Theories of Personality 9th Edition

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8 Part I Introduction

Psychodynamic Theories

Beginning with Freud, psychoanalytic and then the more general psychodynamic
approaches have focused on the importance of early childhood experience and on
relationships with parents as guiding forces that shape personality development.
Additionally, this view sees the unconscious mind and motives as much more pow-
erful than the conscious awareness. Psychoanalysis traditionally used dream inter-
pretation to uncover the unconscious thoughts, feelings, and impulses as a main
form of treatment of neurosis and mental illness. After Freud, these theorists moved
away from the importance of sexuality and more toward social and cultural forces.

Humanistic-Existential Theories

The primary assumption of the humanistic (currently known as “positive psychol-
ogy”) approach is that people strive toward meaning, growth, well-being, happi-
ness, and psychological health. States of positive emotion and happiness foster
psychological health and pro-social behavior. Understanding these evolved positive
aspects of human behavior provides just as much insight into human nature as does
understanding the pathological aspects. Existential theorists assume that not only
are we driven by a search for meaning, but also that negative experiences such as
failure, awareness of death, death of a loved one, and anxiety, are part of the human
condition and can foster psychological growth.

Dispositional Theories

Dispositional theorists argue that the unique and long-term tendencies to behave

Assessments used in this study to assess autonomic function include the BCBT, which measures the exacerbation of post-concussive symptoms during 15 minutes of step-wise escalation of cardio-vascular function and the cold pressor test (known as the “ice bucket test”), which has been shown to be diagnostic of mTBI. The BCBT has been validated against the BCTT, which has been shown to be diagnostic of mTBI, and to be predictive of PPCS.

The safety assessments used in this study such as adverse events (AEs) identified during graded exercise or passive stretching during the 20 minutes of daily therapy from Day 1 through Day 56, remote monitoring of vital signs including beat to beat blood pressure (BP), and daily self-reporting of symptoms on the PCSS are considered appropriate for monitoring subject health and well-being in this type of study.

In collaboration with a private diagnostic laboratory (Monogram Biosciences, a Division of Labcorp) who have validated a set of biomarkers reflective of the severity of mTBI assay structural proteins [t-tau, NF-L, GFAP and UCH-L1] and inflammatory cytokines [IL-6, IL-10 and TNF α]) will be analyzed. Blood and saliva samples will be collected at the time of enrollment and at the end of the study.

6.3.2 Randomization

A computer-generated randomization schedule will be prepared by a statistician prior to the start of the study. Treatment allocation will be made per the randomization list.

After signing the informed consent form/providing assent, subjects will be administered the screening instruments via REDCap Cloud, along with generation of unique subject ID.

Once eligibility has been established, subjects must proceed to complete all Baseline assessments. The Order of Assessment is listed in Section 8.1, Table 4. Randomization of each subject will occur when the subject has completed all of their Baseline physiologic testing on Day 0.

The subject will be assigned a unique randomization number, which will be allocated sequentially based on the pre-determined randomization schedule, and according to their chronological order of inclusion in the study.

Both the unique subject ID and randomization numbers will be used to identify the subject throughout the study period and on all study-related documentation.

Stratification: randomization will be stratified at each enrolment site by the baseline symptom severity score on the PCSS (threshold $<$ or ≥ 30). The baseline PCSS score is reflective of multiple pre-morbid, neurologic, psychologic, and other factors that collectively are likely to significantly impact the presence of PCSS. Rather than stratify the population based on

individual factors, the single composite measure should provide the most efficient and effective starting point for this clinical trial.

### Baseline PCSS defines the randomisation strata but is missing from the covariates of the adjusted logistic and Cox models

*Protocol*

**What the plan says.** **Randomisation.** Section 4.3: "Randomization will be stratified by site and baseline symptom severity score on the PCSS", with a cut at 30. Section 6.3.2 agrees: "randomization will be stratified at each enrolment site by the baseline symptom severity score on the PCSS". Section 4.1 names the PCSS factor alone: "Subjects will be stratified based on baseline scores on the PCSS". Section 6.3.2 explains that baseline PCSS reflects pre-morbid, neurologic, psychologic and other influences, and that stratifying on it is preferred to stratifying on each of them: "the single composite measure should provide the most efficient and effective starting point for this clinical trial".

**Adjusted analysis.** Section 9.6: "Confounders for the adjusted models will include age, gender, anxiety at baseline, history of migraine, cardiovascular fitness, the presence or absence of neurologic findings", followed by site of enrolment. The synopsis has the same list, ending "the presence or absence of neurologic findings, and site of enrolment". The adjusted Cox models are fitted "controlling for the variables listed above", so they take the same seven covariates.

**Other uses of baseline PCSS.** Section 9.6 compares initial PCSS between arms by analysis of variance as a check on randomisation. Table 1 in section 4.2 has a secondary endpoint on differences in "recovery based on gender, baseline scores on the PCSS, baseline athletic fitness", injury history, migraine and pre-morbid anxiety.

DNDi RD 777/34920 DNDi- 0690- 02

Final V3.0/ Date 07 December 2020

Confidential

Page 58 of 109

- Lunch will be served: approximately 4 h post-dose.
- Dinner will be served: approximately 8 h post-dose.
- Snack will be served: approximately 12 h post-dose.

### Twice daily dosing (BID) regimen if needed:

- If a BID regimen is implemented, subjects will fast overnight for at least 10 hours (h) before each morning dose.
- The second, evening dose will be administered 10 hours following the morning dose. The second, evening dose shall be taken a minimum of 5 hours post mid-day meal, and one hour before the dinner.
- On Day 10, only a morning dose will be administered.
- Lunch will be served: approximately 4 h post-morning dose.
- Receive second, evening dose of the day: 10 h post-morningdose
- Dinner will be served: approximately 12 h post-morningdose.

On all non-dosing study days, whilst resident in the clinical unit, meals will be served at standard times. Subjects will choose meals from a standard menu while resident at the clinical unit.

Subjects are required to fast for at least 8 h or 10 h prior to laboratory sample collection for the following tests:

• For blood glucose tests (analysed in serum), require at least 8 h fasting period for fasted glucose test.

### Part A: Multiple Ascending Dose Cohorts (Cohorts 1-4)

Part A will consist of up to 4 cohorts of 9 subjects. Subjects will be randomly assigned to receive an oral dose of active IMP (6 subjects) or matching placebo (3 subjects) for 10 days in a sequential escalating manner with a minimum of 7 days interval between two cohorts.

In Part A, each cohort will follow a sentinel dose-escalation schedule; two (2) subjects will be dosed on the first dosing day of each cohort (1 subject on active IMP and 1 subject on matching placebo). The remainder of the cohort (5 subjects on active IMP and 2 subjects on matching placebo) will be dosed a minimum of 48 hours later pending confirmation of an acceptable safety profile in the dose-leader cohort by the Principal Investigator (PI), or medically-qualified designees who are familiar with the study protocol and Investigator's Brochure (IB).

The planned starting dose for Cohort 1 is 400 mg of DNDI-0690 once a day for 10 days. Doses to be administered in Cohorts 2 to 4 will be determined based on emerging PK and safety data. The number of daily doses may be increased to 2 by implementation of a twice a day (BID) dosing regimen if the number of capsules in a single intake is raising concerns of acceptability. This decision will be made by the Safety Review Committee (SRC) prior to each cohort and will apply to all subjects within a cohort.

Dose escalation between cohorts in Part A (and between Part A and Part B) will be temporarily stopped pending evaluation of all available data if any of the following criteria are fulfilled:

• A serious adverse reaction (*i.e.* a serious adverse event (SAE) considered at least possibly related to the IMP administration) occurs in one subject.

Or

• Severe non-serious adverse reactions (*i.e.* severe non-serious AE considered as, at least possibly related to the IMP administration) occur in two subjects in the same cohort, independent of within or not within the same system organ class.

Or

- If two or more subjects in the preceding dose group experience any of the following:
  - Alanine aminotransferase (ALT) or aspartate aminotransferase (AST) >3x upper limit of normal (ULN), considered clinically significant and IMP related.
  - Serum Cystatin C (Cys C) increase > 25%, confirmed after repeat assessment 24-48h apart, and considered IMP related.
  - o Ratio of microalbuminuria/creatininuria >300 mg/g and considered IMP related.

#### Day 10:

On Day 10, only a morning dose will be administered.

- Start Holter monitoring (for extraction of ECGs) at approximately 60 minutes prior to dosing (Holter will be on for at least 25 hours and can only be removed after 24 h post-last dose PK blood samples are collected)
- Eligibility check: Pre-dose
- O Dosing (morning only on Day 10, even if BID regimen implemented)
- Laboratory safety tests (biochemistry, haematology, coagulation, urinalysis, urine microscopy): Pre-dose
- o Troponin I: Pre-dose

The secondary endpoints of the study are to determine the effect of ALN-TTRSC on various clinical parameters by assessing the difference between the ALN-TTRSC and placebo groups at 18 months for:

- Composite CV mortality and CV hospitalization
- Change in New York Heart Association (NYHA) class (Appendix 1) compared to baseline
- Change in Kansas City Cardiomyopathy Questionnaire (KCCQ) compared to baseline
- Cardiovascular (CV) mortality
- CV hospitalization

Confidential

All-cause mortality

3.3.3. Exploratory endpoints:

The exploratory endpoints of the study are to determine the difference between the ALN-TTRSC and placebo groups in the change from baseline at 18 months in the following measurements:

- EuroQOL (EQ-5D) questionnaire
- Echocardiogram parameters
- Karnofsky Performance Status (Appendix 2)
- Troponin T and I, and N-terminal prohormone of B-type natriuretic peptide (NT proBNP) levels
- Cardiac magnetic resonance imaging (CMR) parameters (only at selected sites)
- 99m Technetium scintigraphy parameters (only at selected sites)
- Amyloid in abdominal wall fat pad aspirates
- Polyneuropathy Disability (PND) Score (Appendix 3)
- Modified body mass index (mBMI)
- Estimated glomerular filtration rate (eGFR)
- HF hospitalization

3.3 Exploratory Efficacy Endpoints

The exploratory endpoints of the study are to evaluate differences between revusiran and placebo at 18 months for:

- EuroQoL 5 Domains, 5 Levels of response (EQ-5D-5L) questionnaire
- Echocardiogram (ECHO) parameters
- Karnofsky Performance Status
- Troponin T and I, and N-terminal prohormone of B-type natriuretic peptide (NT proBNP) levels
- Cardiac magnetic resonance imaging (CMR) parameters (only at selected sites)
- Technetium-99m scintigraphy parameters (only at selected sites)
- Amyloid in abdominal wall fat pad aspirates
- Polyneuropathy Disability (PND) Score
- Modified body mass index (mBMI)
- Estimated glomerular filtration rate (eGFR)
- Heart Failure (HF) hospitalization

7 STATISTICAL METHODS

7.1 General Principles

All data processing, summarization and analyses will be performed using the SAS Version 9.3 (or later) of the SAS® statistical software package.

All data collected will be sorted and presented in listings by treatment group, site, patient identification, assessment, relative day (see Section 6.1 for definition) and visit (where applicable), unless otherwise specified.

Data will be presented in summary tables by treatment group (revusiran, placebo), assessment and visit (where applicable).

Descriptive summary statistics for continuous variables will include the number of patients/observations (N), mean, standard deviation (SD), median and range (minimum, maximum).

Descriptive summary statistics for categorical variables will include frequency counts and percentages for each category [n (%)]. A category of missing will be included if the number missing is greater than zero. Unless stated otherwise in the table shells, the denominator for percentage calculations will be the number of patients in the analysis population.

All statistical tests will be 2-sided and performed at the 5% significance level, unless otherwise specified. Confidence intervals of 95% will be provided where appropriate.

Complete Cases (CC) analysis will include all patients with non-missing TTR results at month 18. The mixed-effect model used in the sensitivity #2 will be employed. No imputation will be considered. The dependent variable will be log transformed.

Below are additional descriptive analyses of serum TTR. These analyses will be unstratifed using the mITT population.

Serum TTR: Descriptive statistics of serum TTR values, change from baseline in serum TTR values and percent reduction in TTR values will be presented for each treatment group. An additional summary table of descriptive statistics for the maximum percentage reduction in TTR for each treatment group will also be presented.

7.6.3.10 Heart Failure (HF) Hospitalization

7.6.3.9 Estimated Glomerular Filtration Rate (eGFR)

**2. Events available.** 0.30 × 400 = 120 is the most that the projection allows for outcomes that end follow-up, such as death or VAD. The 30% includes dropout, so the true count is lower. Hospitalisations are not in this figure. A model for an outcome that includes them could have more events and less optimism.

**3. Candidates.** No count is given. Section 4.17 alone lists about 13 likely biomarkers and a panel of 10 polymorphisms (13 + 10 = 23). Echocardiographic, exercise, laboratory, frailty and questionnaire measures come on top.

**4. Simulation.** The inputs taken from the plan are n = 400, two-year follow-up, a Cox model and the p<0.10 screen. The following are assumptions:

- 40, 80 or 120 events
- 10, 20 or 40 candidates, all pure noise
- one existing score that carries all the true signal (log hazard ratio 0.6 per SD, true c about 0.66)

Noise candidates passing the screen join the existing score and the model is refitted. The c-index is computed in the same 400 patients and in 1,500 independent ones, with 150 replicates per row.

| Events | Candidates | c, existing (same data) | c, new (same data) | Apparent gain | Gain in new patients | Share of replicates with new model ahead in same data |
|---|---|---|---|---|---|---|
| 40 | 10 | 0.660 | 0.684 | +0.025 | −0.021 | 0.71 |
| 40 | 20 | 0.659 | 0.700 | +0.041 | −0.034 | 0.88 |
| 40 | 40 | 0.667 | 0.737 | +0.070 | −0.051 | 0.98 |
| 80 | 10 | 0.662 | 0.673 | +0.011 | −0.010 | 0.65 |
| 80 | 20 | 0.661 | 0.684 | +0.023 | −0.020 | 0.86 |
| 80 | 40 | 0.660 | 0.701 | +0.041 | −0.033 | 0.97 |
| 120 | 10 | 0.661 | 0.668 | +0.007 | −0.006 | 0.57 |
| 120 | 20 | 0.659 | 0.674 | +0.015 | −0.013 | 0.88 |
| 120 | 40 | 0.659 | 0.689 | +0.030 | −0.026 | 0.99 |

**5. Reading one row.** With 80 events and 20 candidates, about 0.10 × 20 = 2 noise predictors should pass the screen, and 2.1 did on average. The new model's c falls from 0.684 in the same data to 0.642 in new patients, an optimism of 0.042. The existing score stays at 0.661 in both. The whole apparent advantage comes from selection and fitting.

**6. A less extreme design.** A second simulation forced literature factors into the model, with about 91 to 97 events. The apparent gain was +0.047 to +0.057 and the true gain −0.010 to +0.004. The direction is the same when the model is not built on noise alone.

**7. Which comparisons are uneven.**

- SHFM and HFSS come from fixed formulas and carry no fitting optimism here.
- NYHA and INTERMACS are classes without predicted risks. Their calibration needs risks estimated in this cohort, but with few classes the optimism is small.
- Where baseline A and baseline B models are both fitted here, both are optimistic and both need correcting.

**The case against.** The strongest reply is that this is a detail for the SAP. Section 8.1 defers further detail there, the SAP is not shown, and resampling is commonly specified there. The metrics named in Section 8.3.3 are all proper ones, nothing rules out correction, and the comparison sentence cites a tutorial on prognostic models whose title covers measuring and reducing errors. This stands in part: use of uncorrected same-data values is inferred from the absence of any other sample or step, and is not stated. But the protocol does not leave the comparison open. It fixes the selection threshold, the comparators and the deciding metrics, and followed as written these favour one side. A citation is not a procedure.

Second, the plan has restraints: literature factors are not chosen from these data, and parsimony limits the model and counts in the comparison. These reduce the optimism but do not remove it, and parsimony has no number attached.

in particular ways are the essence of our personality. These unique dispositions,
such as extraversion or anxiety, are called traits. The field has converged on the
understanding that there are five main trait dimensions in human personality. Traits
serve the function of making certain behaviors more likely in some people.

Biological-Evolutionary Theories

Behavior, thought, feelings, and personality are influenced by differences in basic
genetic, epigenetic, and neurological systems between individuals. The reason
some people have different traits, dispositions, and ways of thinking stems from
differences in their genotype and central nervous system (brain structures and
Because they are based on evolved brain systems, human thought, behavior,
and personality have been shaped by forces of evolution (natural and sexual selec-
tion) over millions of years. The body, brain, and environment co-exist and co-
evolve, and so more than any other psychological perspective, this one emphasizes
that what we think, feel, and do is always an interaction between nature (biological)
and nurture (environment).

Learning-(Social) Cognitive Theories

If you want to understand behavior, then focus only on behavior, not on hypo-
thetical and unobservable internal states such as thoughts, feelings, drives, or
motives. All behaviors are learned through association and/or its consequences
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